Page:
Deworming protocols have been under a spotlight as an important focus of equine preventive care in recent years. Infection of horses with internal parasites has been linked to weight loss or failure to gain weight, diarrhea, unthrifiness and colic, as a few examples. While there appears to be a direct link with emergence of encysted small strongyles from the intestinal mucosa with an enteric syndrome (larval cyathostominosis) of diarrhea and weight loss, the direct link to concurrent colic had not been established.
A recent study evaluated horses for small strongyle infections and looked to see if there is any correlation of parasite infestation with colic events [Stancampiono, L.; Usai, F.; Marigo, A;, and Rinnovati, R. Are small stronglyes (Cyathostominae) involved in horse colic occurrence? Veterinary Parasitology 247 (2017) 33-36]. The authors noted that previous studies have identified a positive correlation with the use of anthelmintics and the occurrence of colic, which contradicts “common sense” reasoning that it is important to eradicate these internal parasites.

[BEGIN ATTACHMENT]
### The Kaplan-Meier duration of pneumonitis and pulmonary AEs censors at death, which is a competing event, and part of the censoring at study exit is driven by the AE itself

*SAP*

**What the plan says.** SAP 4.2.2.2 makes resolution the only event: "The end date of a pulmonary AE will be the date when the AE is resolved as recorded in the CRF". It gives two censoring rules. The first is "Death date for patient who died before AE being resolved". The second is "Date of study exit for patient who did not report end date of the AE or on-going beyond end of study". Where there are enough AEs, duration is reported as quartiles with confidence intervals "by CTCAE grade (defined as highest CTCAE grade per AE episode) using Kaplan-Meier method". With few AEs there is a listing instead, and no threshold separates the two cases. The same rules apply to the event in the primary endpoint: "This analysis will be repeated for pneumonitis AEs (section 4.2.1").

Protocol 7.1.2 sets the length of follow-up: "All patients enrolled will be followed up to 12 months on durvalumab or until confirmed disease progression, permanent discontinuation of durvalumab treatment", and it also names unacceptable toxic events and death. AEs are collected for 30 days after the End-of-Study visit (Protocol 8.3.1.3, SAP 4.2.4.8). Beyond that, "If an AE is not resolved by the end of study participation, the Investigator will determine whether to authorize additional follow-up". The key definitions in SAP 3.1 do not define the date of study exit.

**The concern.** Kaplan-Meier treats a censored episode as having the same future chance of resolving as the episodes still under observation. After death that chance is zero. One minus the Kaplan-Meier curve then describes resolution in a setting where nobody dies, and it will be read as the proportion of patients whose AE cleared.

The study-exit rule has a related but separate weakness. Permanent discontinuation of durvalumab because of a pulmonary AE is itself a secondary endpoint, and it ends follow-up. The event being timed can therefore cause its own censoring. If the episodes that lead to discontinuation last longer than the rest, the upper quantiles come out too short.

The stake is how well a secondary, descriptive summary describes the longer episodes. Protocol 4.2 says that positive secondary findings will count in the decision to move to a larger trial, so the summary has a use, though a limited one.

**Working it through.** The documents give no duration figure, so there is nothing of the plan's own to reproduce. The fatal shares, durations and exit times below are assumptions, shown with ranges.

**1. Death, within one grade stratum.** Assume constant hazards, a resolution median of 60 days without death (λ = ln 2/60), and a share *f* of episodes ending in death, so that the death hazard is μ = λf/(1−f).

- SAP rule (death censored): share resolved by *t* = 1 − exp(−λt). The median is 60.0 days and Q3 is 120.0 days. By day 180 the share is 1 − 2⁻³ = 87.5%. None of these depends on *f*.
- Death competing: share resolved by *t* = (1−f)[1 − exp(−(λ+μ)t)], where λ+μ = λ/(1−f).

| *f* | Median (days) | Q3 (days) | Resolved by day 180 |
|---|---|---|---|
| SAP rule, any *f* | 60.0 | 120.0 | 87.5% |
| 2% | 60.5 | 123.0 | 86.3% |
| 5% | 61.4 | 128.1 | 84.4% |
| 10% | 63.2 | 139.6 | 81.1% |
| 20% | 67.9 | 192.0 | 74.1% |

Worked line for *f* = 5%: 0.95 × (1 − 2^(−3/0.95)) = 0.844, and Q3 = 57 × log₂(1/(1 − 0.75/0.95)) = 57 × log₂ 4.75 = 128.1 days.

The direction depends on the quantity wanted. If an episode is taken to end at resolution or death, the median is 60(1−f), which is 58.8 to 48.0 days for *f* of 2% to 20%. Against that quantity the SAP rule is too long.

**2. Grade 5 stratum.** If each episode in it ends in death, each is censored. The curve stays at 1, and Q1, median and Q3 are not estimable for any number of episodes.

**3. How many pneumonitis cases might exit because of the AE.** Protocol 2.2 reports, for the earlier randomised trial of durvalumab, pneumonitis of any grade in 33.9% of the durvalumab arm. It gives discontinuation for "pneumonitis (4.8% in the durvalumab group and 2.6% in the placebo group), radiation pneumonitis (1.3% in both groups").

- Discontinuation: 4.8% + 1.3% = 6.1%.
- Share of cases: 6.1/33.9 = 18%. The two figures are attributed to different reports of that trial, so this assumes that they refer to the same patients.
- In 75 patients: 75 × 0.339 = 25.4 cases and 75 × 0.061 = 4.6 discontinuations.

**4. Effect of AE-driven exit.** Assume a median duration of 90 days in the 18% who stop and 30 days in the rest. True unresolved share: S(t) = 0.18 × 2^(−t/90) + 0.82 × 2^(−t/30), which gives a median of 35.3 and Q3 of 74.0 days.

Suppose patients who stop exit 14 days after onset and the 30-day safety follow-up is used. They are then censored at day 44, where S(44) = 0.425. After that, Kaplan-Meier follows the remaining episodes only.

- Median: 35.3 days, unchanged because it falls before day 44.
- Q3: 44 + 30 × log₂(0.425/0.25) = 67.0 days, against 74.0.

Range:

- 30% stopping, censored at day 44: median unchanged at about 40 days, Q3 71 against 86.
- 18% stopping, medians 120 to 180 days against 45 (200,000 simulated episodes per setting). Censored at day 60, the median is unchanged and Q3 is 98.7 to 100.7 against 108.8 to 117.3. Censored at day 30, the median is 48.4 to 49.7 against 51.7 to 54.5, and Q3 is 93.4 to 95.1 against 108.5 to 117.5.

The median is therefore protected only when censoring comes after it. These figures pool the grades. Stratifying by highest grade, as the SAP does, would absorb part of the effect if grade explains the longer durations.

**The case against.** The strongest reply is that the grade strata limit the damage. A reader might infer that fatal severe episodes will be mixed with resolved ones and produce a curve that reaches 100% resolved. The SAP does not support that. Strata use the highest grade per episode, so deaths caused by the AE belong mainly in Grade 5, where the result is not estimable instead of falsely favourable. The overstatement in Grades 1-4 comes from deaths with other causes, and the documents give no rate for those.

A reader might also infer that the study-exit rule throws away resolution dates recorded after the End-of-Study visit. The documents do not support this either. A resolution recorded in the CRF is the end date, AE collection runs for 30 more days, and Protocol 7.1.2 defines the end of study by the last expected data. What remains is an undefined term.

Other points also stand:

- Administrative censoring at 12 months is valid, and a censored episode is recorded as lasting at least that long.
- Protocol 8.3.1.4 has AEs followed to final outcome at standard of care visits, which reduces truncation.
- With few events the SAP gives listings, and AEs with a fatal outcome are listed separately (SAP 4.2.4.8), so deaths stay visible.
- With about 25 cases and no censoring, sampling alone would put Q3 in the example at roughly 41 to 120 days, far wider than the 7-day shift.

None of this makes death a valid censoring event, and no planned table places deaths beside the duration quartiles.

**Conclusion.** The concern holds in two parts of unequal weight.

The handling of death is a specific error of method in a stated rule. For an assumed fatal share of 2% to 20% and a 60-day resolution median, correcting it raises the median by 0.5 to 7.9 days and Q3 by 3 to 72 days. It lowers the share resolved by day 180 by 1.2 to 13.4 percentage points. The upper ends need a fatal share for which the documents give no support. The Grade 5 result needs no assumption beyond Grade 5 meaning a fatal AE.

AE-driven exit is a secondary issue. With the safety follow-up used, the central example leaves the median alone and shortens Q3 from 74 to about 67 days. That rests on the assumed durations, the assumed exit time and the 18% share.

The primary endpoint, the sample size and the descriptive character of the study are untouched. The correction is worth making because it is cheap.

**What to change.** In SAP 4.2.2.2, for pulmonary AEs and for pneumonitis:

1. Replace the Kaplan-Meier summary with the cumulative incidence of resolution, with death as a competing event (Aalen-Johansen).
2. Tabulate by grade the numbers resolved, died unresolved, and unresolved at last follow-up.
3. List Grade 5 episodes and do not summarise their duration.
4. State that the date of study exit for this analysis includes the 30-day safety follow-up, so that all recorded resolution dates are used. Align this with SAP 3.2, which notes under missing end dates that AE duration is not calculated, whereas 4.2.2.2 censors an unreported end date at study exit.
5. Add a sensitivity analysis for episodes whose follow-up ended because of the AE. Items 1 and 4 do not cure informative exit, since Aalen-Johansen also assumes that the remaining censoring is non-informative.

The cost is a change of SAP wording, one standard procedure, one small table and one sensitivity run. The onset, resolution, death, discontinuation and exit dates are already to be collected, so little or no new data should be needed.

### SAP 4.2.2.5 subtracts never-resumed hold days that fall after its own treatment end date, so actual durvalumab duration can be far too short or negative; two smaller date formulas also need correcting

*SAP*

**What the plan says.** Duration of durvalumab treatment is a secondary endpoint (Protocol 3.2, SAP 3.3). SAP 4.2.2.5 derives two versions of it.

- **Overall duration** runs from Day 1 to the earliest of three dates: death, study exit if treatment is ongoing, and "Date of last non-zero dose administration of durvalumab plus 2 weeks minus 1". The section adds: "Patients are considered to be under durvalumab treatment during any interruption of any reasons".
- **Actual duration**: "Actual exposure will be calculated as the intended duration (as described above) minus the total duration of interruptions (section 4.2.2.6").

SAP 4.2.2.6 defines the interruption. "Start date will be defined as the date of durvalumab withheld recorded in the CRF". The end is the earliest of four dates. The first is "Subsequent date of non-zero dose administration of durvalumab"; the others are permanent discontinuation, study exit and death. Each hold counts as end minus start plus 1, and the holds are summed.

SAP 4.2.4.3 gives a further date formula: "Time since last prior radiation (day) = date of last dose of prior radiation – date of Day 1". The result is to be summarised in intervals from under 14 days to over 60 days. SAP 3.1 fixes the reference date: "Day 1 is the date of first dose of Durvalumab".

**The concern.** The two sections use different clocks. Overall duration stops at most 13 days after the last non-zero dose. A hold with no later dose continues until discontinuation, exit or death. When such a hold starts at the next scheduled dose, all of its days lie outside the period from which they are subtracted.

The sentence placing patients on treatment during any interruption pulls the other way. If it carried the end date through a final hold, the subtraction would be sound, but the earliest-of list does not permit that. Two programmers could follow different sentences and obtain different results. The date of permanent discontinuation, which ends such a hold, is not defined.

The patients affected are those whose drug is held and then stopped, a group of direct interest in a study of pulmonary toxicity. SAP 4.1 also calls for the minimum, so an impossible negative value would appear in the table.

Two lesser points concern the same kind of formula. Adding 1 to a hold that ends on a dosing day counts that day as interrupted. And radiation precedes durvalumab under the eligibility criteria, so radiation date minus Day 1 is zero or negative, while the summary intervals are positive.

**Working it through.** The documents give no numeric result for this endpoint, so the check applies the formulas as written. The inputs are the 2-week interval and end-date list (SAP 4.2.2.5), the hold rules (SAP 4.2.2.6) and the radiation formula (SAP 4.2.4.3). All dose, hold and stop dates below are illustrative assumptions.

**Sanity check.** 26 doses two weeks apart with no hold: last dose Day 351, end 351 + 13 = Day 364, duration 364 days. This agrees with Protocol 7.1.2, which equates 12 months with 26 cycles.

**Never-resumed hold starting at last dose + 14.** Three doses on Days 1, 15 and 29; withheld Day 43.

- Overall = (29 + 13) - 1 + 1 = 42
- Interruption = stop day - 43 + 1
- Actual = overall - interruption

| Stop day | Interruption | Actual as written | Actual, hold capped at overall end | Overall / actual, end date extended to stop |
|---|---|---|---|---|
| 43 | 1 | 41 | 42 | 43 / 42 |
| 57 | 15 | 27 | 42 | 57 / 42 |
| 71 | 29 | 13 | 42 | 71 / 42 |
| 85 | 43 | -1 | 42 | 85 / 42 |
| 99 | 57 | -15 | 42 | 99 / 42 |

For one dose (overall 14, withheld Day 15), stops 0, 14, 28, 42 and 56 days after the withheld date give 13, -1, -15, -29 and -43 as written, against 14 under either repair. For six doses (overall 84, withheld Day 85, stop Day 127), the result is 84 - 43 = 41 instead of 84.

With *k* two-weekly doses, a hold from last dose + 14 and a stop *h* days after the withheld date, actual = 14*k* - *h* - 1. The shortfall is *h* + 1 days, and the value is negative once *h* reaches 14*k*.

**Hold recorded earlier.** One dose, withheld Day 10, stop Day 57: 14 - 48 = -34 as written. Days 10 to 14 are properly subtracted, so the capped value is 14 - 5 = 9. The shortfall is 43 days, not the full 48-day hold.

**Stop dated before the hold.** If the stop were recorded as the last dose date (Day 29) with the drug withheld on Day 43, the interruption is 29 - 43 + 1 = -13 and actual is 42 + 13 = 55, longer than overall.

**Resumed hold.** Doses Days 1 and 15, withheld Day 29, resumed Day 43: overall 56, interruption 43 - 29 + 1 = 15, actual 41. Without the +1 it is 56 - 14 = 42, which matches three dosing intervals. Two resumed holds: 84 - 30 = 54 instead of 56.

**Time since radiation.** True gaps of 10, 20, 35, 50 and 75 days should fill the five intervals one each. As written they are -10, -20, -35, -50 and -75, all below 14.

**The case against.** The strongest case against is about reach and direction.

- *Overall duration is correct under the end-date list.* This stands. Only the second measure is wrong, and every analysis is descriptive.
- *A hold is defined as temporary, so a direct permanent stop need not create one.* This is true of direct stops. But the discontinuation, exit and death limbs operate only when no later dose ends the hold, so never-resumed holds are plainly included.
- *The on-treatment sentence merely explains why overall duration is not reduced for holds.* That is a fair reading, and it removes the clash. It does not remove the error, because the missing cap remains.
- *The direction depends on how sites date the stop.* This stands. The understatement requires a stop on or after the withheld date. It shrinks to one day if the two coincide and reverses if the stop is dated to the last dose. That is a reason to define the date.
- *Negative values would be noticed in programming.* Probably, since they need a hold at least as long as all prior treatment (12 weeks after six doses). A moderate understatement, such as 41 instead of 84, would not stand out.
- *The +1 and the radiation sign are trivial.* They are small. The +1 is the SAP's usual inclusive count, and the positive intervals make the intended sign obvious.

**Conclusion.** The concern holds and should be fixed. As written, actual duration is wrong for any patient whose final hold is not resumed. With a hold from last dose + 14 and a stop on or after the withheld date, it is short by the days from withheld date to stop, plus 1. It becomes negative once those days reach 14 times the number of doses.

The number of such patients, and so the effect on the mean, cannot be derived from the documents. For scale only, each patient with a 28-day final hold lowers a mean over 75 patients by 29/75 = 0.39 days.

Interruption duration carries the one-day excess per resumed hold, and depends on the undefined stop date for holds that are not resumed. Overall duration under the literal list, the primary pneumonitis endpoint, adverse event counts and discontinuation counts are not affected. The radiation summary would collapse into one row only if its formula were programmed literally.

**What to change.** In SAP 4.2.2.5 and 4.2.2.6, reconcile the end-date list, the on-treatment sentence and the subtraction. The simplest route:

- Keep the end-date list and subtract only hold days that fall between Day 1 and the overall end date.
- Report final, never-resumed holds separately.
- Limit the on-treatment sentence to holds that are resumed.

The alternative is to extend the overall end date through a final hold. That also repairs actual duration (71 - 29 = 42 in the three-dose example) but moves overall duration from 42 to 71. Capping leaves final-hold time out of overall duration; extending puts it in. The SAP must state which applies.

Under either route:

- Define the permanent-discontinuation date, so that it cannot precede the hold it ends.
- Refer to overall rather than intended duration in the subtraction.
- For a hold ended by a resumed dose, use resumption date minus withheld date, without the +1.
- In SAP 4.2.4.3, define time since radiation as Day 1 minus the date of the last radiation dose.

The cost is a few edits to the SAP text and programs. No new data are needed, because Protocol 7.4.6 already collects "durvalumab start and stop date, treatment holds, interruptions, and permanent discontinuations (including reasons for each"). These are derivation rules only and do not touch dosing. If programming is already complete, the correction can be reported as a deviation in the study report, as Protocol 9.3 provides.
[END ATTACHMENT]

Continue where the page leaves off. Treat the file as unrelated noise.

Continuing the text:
Of the 86 horses in the study, nearly 40% were infected with small strongyles, averaging about 150 eggs per gram (epg). Yet, the researchers found “a negative relationship between cyathostomin intensity of infection and the severity of colic syndrome.” To explain their results they noted “a paucity of small strongyles in horses undergoing surgery and a lower risk of surgical colic in horses hosting cyathostomins.” The authors offered two possible theories:
- The presence of adult small strongyles in the intestinal lumen could have a protective effect against the pathogenic action elicited by small strongyle larval development within and emergence from the intestinal mucosa.
- Management practices, such as pasture turnout, intended to reduce colic risk, in fact tend to increase a horse’s exposure to infective strongyle larvae.
A study (Salem et al, 2016) “observed that horses that had received anthelmintic treatment in the previous six-month period were more likely to have a 12-month history of colic.” In other literature reports, Kaplan and Nielsen have maintained that the presence of a small number of small strongyles is important to stimulate native immunity to protect against significant worm infestation.
The Italian authors of the study concluded: “Small strongyle infections are not probably a risk factor for colic, and this group of parasites could be linked with or could be a protective factor for colic.”